Professor and author Timothy Tyson and two other North Carolina NAACP members were arrested for trespassing at a Wake County School Board meeting Tuesday night.
Tyson, a visiting professor of American Christianity and Southern Culture and author of “Blood Done Sign My Name,” state NAACP President William Barber, Pullen Memorial Baptist Church Pastor Nancy Petty and Mary Williams, assistant professor to Tyson, were taken into custody for refusing to turn over the podium to board members, an act of civil disobedience. They were charged with second-degree trespassing, according to the Raleigh police report.
“As it happens, [Barber, Petty, Williams, and I] are all members of the NAACP, but we came together... out of concern for public schools of North Carolina, which are rapidly being re-segregated,” Tyson said in an interview with The Chronicle.
Tyson and the other protestors linked arms, sang songs and sat in board members’ seats, disrupting the Tuesday meeting for about an hour before being led out in handcuffs by Wake County police.
“If the anti-diversity coalition of the school board thinks I’m a pain in the neck wait ‘till they meet my mama who taught fourth grade for 40 years and knows what to do with people who don’t do their homework,” Tyson said in a Wednesday interview with WRAL.
Barber said his organization decided to stage its sit-in after the school board refused to allot it a 45-minute presentation period. Although school board Chair Ron Margiotta said he followed the board’s time limit protocol by offering Barber 45 minutes at a private meeting with the vice chair and the president of the board, Barber said he requested a public dialogue.
“Last night, it was quite evident [they] wanted to be arrested,” Margiotta said.
What has Tyson and other members of the North Carolina NAACP staging a 1960s-style sit-in is the school board’s plan to eliminate the existing busing for diversity system. The busing system was adopted by the district in 2000 in an effort to increase socioeconomic diversity in Wake County public schools, and it became a model for other school systems. The board plans to replace the current practice with a return to a neighborhood zoning system.
Margiotta said the plan, which would go into effect for the 2012-2013 school year, will give parents options when choosing their child’s school.
But Tyson and other members of the North Carolina NAACP noted that many in favor of neighborhood schools may not realize the racial implications of the new zoning system, as neighborhoods tend to be divided not only by income level but also by race.
Duke does not have an official position on the Wake County school board’s move but is supportive of Tyson’s use of civil disobedience, said David Jarmul, associate vice president for news and communications.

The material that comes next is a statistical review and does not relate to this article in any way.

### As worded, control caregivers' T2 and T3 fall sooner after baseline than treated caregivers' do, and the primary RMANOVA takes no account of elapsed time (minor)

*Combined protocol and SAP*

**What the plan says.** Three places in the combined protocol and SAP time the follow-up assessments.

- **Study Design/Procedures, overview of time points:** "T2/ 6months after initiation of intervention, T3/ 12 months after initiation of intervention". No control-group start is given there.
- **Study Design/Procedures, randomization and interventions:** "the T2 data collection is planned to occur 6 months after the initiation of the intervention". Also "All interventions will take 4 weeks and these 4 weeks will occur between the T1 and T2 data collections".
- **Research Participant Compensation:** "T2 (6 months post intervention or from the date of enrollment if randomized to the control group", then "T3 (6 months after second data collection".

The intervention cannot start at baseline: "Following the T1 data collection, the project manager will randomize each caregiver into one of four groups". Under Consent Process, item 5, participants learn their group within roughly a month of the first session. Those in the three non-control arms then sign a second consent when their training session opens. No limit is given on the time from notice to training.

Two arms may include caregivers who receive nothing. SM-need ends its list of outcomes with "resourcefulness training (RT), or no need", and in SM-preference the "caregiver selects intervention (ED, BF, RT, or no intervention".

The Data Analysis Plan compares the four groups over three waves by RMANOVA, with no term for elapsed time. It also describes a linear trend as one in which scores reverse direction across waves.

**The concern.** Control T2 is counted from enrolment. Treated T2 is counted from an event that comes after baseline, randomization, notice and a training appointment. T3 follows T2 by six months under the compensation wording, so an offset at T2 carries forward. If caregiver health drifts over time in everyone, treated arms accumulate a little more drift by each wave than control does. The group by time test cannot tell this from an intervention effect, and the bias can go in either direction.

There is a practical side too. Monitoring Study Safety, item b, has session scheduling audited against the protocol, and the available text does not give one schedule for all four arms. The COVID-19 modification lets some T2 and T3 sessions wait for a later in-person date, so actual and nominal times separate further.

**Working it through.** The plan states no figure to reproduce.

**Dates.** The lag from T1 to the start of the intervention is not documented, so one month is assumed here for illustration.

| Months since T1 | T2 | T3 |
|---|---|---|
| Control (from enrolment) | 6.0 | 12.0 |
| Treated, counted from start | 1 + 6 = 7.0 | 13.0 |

Tyson said he has also received supporting messages from his Duke students.
“Professor Tyson is highly regarded here at Duke for his work as a faculty member, and he has a very prominent book [“Blood Done Sign My Name”],” Jarmul said. “We believe strongly in academic freedom and in free speech. It’s just a fundamental part of what we are as a University,” he added.
Tyson and members of the NAACP said they are also concerned about the possible political and financial motivations behind the mostly-Republican school board’s decision.
Del Burns, superintendent of Wake County public schools, also accused the school board of engaging in political partisanship. Burns resigned in February partly due to disagreements with the school board majority’s new zoning plan, according to a recent (Raleigh) News & Observer article.
Margiotta confirmed that all five school board members in favor of the zoning plan are Republicans, while the other four are Democrats. Margiotta denied, however, that partisanship influenced the board’s decision.
Tyson also noted that Margiotta’s position on the Board of Trustees for Thales Academy, a private chain of schools in North Carolina, might suggest that he is not fully invested in the success of public schools.
Margiotta denied allegations of ulterior motives, however, expressing distaste for the basis of the state NAACP’s claims.
“That’s something I tend to resent: people using politics or race as an influencing factor,” Margiotta said.
The board’s response to the NAACP’s protest was another offense, Barber said Wednesday morning at a press conference at the Pullen Memorial Baptist Church.
The North Carolina NAACP is planning several workshops on how to effectively enact civil disobedience. Tyson will teach one of these classes.
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